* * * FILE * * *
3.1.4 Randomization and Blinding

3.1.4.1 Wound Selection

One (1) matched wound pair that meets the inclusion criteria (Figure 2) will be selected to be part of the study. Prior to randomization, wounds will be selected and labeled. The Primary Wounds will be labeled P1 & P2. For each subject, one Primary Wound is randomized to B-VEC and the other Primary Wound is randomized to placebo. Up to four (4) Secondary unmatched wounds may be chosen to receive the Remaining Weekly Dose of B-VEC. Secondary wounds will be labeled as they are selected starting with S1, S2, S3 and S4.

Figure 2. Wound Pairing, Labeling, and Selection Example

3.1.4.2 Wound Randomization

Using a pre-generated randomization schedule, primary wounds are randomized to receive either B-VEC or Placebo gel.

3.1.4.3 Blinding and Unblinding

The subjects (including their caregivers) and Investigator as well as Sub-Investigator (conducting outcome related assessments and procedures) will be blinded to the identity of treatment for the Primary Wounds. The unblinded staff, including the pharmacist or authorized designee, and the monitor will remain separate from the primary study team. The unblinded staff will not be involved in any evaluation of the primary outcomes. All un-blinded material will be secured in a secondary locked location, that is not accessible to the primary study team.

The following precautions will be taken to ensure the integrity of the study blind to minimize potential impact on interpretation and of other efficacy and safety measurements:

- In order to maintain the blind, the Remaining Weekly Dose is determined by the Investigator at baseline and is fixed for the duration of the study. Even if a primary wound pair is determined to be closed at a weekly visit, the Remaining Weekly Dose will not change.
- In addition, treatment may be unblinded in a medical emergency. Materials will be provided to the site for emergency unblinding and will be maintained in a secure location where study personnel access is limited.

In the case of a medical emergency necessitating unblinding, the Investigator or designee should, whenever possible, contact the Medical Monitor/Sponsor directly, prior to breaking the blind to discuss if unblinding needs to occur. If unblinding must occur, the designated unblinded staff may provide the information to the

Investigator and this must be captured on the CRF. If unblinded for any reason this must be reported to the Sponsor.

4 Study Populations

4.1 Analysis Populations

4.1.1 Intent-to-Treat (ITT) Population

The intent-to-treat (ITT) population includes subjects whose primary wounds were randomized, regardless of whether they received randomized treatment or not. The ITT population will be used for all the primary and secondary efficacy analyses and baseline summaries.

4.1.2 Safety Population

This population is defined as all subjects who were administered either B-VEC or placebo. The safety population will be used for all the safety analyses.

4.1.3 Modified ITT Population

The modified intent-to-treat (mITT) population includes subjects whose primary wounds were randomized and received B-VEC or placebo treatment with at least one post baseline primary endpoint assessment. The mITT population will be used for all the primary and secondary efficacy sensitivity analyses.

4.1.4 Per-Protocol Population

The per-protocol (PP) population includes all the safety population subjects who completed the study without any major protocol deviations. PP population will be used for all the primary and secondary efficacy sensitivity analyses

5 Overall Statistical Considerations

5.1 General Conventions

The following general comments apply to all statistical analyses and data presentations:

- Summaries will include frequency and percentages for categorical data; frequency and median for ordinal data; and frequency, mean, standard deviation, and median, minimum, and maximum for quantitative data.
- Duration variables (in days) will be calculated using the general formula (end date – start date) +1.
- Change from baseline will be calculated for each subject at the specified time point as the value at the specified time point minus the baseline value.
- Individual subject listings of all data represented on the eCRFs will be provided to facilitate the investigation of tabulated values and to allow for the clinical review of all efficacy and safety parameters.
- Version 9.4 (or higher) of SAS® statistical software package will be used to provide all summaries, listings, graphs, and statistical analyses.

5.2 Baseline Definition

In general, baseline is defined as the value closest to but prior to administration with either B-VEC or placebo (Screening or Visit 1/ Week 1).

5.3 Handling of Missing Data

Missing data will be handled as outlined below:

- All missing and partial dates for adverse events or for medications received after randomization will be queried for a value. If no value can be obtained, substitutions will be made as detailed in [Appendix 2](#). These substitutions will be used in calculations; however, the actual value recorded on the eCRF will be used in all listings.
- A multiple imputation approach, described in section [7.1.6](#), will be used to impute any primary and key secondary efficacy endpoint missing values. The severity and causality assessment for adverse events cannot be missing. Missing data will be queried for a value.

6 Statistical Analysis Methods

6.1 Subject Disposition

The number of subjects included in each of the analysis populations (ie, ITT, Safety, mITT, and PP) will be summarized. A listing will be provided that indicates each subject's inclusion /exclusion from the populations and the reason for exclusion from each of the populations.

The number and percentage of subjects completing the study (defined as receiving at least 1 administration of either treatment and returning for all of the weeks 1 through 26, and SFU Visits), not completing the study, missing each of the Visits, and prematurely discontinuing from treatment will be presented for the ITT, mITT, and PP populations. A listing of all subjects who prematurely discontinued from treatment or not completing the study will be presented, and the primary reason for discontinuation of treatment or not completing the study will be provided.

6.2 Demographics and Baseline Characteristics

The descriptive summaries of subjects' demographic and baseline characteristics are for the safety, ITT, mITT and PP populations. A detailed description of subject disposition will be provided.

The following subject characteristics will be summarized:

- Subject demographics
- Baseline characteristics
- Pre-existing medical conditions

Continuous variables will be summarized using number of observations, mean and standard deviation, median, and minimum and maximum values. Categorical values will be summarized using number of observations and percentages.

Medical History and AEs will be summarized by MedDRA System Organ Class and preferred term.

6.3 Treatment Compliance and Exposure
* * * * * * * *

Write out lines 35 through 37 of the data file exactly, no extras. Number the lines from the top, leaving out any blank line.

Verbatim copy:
Missing data will be handled as outlined below:

- All missing and partial dates for adverse events or for medications received after randomization will be queried for a value. If no value can be obtained, substitutions will be made as detailed in [Appendix 2](#). These substitutions will be used in calculations; however, the actual value recorded on the eCRF will be used in all listings.
- A multiple imputation approach, described in section [7.1.6](#), will be used to impute any primary and key secondary efficacy endpoint missing values. The severity and causality assessment for adverse events cannot be missing. Missing data will be queried for a value.